Here is a side view.  You can see that the arm scythe is very low, but this is the type of tee which I will probably wear over a tank, so still salvageable.


Below is a view of the back.


I am really not happy with the way the sleeves look at the back.  There just seems to be lots of extra fabric everywhere.  UGH! Let’s look at this dispassionately, however.  It is knit in 100% linen.  I know that it will shrink a bit when I have washed it.  I also did a gauge swatch and made sure to wash and dry it before measuring.  So it is quite possible that, once properly washed and dried and blocked, this will look as I imagined it.  I also know that I purposely didn’t want it to be fitted – it is a summery linen tee, made to be worn in hot weather, so it should be loose and airy. Right now, however, I am feeling that it is miles too loose and airy.

What do you think?  Is it as big as I am thinking?  Is it likely to shrink?  Why do the backs of the sleeves look so bad?  Why is the back neck so loose? Is this likely to block out? More importantly: should I rip back and do some re-fashioning?  Should I forge ahead but put in some decreases? (I actually put in one set of decreases on the plane, just an inch above where I’ve knit to in the photo, and was thinking of one more set for just 8 stitches decreased.  Is this too little too late?)  Should I just leave it be?  Or should I, perhaps,  throw it in the (now empty) WIP basket and instead knit the Falkenberg jacket?

To help you address the last question, here is a progress shot of the jacket:


Pretty, huh?  The body is knit in one piece with no shaping, thus it is a boxy little jacket. When I made my swatch, I had this idea that the body would just be a larger version of the swatch – basically the pattern knit as a big rectangle – but I forgot how brilliant Hanne is at design.  Her pieces are so clever and so well-tailored.  To illustrate, here is the side seam:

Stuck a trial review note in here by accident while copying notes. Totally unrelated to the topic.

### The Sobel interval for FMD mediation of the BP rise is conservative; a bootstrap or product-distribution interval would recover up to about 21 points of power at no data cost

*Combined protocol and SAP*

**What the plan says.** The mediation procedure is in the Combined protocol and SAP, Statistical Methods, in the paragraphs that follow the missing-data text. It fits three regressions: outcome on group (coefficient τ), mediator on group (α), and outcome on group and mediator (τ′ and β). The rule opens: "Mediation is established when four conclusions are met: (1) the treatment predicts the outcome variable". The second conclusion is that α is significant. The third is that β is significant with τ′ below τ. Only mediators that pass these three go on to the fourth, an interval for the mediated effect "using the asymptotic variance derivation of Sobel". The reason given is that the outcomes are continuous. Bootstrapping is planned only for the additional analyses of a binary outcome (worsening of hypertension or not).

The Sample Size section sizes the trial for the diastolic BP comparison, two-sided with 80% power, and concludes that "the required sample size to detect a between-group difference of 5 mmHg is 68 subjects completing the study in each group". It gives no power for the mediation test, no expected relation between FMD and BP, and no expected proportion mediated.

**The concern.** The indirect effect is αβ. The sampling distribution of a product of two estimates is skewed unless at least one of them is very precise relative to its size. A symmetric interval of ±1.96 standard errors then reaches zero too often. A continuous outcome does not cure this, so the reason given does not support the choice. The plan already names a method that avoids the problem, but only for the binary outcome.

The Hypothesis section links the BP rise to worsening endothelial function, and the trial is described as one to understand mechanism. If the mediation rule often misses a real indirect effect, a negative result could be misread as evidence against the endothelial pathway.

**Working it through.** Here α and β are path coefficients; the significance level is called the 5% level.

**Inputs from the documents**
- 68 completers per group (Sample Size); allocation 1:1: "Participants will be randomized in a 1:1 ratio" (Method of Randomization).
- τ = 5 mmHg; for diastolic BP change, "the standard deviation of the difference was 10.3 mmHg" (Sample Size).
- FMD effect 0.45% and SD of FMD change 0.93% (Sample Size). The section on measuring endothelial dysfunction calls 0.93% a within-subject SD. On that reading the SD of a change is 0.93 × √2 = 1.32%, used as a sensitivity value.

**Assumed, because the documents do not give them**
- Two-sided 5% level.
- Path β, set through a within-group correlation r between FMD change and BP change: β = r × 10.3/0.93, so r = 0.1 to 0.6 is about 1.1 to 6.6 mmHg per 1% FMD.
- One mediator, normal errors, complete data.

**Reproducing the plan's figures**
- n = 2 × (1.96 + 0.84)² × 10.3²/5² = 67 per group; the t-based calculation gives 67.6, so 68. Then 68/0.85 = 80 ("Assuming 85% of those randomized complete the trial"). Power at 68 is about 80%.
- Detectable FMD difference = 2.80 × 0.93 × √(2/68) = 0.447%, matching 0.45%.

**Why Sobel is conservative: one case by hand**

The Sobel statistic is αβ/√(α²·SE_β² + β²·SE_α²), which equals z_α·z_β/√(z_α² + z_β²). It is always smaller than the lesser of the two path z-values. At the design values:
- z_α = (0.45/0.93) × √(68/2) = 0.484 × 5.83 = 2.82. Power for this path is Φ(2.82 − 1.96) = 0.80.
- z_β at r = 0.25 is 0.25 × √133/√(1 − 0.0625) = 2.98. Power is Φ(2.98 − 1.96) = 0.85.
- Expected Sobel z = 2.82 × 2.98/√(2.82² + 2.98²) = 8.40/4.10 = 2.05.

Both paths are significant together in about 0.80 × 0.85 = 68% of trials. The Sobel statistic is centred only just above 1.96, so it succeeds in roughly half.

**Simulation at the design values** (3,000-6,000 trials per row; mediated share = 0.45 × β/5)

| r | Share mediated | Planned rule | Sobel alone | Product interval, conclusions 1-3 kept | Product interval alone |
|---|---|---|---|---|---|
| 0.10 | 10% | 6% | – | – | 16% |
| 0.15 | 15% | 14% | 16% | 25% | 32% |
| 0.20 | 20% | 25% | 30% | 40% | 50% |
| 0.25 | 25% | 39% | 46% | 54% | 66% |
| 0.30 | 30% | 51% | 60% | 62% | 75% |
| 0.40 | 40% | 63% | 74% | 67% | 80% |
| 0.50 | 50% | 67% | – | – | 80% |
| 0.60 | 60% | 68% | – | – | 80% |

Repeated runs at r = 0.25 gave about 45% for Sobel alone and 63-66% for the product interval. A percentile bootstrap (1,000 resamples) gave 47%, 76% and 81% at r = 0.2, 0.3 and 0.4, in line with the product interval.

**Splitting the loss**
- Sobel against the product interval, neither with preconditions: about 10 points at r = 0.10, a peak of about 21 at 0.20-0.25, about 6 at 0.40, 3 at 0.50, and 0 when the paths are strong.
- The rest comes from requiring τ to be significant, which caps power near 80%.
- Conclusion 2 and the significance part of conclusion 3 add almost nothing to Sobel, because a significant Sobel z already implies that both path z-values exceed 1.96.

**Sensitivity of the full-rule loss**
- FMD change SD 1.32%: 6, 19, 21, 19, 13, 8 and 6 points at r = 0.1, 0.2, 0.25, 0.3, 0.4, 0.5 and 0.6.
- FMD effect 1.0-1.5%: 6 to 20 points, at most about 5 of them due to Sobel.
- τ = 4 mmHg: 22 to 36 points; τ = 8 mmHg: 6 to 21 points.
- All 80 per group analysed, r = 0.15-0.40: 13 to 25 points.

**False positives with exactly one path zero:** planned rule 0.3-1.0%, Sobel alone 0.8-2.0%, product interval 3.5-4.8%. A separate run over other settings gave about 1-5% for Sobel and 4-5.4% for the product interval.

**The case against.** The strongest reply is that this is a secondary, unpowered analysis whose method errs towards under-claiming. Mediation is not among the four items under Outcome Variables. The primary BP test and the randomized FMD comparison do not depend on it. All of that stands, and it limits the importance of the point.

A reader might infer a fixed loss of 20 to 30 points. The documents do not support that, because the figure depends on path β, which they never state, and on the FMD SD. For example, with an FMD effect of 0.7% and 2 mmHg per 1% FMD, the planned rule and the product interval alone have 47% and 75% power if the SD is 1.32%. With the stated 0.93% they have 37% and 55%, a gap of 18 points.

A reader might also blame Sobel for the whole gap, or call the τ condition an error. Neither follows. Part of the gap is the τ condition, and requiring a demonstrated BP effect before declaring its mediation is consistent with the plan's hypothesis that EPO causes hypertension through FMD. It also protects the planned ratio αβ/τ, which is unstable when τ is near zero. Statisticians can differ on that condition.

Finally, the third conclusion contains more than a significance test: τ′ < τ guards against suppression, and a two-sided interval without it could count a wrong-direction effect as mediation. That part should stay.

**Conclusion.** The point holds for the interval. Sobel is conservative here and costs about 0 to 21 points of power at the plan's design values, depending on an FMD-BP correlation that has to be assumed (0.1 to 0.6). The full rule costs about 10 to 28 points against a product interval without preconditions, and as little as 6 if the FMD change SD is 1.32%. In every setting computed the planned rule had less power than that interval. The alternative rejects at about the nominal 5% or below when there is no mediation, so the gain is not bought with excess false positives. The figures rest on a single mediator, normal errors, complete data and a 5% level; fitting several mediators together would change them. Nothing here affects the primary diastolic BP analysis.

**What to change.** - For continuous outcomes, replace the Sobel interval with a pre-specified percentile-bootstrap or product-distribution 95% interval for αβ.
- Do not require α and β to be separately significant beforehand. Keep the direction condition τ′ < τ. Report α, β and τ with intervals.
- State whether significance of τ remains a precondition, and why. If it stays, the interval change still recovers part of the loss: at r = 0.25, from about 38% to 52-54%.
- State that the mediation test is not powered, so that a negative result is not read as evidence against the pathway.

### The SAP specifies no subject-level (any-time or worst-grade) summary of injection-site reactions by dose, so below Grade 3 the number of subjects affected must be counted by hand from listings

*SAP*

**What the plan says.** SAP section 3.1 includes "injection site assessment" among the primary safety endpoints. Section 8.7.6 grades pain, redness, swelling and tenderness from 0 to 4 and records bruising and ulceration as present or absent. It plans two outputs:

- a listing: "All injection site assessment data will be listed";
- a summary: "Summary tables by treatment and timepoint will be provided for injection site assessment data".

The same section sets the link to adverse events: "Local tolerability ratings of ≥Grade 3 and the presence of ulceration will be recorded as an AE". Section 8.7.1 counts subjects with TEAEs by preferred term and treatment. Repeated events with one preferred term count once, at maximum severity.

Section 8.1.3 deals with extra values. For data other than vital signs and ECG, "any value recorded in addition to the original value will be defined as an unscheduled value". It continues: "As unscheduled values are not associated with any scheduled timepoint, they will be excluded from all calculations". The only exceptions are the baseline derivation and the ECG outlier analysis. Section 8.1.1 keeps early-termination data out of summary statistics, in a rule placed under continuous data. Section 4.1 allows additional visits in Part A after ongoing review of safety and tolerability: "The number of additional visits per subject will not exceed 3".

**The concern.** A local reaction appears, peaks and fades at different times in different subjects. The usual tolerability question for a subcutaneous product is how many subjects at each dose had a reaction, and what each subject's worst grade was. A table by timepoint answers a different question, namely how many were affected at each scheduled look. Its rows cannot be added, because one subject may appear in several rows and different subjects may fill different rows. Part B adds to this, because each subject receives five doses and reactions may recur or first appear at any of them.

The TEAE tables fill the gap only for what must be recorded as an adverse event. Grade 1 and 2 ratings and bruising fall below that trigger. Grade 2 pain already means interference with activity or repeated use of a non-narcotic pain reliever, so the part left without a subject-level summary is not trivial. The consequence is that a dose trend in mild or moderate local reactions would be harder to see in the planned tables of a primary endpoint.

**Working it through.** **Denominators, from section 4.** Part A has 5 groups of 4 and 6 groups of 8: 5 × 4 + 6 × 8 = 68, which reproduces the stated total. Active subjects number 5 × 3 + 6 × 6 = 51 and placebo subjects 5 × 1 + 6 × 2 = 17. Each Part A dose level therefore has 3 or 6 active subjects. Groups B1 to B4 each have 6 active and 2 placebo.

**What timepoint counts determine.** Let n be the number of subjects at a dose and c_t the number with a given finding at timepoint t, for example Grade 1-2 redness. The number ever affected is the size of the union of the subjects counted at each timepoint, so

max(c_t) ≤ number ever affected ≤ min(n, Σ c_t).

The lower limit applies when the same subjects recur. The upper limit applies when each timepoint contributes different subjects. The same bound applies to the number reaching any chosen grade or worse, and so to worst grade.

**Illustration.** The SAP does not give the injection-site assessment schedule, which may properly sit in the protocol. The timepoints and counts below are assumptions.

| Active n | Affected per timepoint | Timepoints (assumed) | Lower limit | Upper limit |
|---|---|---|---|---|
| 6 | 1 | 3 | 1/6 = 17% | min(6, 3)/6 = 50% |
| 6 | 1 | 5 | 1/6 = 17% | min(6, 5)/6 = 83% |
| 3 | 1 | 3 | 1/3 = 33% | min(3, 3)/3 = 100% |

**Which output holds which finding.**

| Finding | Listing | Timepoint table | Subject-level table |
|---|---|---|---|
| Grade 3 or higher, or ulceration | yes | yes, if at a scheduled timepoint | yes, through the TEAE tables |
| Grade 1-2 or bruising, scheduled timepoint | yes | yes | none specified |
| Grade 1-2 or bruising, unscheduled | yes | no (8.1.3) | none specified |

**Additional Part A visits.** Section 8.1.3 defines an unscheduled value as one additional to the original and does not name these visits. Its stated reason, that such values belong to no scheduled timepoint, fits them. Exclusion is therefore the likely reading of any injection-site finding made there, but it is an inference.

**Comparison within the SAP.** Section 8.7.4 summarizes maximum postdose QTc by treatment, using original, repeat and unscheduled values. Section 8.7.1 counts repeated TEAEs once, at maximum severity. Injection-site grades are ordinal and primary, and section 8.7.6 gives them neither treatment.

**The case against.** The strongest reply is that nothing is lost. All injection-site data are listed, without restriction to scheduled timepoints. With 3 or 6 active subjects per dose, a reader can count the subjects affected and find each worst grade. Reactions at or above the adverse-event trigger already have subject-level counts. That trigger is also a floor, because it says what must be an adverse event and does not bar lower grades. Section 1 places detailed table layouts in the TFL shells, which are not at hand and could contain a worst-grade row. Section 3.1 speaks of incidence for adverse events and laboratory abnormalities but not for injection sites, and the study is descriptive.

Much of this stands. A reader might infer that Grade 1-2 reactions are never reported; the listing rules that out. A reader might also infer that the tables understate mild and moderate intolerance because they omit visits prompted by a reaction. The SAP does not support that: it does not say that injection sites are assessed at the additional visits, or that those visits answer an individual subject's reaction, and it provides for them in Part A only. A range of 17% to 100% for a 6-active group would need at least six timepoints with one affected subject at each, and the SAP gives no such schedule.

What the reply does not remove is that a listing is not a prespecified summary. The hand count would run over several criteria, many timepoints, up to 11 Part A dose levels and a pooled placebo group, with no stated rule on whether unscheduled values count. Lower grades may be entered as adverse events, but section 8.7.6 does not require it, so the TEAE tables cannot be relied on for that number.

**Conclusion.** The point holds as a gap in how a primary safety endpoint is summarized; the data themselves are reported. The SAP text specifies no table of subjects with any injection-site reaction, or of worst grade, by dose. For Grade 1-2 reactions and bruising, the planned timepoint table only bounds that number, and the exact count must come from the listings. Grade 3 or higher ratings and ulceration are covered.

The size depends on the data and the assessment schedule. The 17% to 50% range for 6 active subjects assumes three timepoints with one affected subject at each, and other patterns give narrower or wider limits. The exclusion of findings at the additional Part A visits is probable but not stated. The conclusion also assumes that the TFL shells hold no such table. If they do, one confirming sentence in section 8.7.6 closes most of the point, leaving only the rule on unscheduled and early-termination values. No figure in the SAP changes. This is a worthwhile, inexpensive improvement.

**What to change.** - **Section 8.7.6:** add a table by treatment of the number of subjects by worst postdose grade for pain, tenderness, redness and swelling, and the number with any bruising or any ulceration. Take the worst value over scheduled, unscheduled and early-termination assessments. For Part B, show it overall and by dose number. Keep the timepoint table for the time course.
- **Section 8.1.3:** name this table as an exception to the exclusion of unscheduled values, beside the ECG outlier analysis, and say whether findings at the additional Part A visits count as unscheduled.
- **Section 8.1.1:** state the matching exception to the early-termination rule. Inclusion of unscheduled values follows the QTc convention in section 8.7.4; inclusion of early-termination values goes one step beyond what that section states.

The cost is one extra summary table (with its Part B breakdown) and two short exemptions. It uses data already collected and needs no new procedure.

And here is the centre back of the jacket:


I love these details.

It is Friday evening here in England and they are predicting a gorgeous weekend with sunny skies and hot temperatures.  My friend Erun is visiting and we have good food, good wine, plenty of sun screen and knitting projects on the go.  Which one do you think I will be knitting this weekend?

Better Schooner than Later

I am back in Vancouver having just returned from a lovely road trip with Doug and the girls up the Sechelt Peninsula in British Columbia and then across to Vancouver Island. We stayed in some fantastic places and spent a lot of time on the water. I plan to make a travel post as soon as I have the time, but in the meantime, here is a sneak peak.   Below is a photo of me knitting on a 53 foot schooner off the coast of Powell River, near Blubber Bay.

schooner knitting-1030269

That’s Leah in the background, looking out for whales from the bow of the boat.  (Emma was busy hoisting sails and Doug was at the wheel.) Here is a close-up photo I took of the knitting on my lap.  It is very hard to photograph black knitting and make it look interesting, but I think the texture of the lace knitting in linen looks good with the ropes from the sails.